Such is the case revolving around the type of life insurance best suited for seniors. Reluctance to learn how to invest, how to manage investment and market nuances makes it so a permanent plan of life insurance may be just the answer to at least doing something toward retirement. The buy term and invest the difference model has just not caught on with most seniors. If it had, they would not be in the financial straits they are in.
Some advisors like Dave Ramsey and Suze Orman must be working on the premise that you buy term insurance because you are planning on reaching a point where you will no longer need life insurance. May be a good concept in theory but it fails in the light of reality. We actually never outlive the need for life insurance. It only changes from being an estate building tool to an estate preservation tool.
They raise their combined voices in objection to whole life insurance having a place in any person’s financial portfolio preparing for retirement due to its slow growth. They argue life insurance was never intended to be an investment and when used as such a grave mistake is being made. Buying term insurance and investing the difference should be the course to follow.
They then usually use an example of taking the premium you would have used for whole life insurance, replacing it with the premium you would pay for term insurance, and using the difference to invest. A conservative rate of return on investment then is used to show how those excess premiums will grow to an amount far greater than the guaranteed cash values of a whole life policy. Depending on the projected rate of return illustrated on your investment will greatly skew those differences.
They also use an illustration where the term life insurance premium reflects coverage for 20 to 30 years and then terminates, the assumption being that your investments will be sufficient to replace your needs of daily living expenses in the event of an untimely death, cover your expenses when you no longer are gainfully employed, or replace lost earning power due to disability.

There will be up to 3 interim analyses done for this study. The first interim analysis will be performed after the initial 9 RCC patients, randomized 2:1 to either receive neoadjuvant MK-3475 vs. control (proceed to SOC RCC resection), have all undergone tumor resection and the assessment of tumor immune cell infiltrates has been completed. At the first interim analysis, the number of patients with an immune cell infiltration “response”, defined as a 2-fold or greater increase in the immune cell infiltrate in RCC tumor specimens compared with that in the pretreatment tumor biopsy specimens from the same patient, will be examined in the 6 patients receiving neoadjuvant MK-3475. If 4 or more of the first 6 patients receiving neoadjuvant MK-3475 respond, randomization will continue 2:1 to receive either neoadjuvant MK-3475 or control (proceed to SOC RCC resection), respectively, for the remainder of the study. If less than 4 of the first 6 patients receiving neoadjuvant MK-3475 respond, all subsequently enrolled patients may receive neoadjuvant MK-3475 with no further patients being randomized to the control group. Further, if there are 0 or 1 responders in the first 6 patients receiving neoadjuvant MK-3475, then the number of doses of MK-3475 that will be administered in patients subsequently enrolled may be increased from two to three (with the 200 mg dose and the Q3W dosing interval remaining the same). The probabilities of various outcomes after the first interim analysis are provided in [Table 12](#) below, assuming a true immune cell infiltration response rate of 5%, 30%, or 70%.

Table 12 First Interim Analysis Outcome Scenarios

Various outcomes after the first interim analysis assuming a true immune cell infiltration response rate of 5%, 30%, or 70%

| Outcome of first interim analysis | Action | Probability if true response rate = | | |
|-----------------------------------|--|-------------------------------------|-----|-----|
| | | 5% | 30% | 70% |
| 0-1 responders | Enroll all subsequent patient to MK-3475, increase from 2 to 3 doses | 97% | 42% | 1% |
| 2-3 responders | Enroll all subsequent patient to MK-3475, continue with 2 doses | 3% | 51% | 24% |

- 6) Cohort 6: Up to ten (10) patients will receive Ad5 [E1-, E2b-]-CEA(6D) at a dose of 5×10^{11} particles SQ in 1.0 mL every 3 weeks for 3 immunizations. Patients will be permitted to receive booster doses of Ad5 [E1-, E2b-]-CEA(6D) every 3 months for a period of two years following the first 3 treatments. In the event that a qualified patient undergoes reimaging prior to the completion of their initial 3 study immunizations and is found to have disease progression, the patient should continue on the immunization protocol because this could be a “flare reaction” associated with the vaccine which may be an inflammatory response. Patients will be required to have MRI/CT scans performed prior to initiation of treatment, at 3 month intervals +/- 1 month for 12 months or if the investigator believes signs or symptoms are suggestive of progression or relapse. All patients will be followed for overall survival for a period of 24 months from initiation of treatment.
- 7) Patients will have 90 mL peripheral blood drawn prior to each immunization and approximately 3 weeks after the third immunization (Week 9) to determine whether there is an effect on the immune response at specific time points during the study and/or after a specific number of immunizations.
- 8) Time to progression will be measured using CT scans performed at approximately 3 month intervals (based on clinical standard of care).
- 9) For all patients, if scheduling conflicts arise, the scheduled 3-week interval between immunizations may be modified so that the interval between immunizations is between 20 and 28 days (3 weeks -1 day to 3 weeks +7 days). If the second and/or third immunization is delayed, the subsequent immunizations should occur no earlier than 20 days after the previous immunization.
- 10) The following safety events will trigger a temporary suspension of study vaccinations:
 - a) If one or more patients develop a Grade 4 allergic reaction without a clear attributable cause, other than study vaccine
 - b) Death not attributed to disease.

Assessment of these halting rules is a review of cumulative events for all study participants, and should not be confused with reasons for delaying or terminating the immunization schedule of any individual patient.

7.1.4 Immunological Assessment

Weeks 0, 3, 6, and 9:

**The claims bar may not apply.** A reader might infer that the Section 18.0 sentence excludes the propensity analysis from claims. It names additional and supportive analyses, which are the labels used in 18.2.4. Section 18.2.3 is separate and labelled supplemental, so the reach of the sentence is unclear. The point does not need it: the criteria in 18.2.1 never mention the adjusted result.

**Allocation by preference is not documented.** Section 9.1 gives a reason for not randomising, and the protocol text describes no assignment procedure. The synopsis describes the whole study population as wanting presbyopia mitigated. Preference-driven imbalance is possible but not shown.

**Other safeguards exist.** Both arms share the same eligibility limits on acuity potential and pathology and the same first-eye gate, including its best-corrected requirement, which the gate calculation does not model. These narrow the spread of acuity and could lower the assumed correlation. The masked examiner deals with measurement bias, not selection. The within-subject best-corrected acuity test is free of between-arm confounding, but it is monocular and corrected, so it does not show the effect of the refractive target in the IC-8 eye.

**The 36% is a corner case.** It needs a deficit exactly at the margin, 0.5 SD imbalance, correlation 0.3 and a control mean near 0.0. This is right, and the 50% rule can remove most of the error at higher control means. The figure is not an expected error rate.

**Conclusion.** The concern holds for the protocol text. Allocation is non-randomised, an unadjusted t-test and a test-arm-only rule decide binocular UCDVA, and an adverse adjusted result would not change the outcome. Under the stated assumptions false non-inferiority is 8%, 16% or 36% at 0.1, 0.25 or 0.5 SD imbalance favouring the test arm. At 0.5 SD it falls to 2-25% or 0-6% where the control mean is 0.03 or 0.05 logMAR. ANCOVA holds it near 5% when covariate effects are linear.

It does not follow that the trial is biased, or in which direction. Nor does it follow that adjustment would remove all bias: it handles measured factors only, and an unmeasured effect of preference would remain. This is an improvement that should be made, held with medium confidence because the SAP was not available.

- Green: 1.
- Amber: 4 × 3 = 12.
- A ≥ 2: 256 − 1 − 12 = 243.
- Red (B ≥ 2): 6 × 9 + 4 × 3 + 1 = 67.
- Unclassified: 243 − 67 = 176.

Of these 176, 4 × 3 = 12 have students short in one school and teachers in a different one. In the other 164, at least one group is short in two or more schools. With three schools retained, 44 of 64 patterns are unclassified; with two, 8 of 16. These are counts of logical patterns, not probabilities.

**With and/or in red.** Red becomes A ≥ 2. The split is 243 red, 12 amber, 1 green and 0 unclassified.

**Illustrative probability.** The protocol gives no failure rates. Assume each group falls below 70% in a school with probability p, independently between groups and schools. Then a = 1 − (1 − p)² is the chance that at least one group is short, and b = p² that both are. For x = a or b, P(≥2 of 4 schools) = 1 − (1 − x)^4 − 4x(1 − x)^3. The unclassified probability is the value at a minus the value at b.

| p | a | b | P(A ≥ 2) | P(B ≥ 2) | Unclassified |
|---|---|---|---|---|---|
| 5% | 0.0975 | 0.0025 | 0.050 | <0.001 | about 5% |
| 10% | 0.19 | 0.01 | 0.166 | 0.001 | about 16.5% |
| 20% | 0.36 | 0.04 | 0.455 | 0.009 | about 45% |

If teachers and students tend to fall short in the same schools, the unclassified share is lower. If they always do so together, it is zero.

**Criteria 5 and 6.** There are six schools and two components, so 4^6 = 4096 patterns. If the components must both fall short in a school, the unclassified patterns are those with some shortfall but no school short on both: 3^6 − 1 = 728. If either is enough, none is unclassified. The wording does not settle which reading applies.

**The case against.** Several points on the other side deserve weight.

They also avoid addressing the issue of your investments going bad in the event of an economic downturn. Case in point is what was experienced in the 1929 stock market crash and in the 2008 downturn when the market lost 37% in one year. Not a good thing. If you were retiring in that period you would have major economic strain on your budget. Even with all the safety nets built into the stock market now like the SEC oversight, stocks being automatically stopped from being traded when the market gets too hot, financial prospectus required so investors can be aware of the market risk, volatility risk, etc., there is still the possibility of investments going sour. Probably the only way to keep your investment money from loss exposure would be to get a coffee can, fill it with your money, and bury it in your backyard with a map showing where you buried it.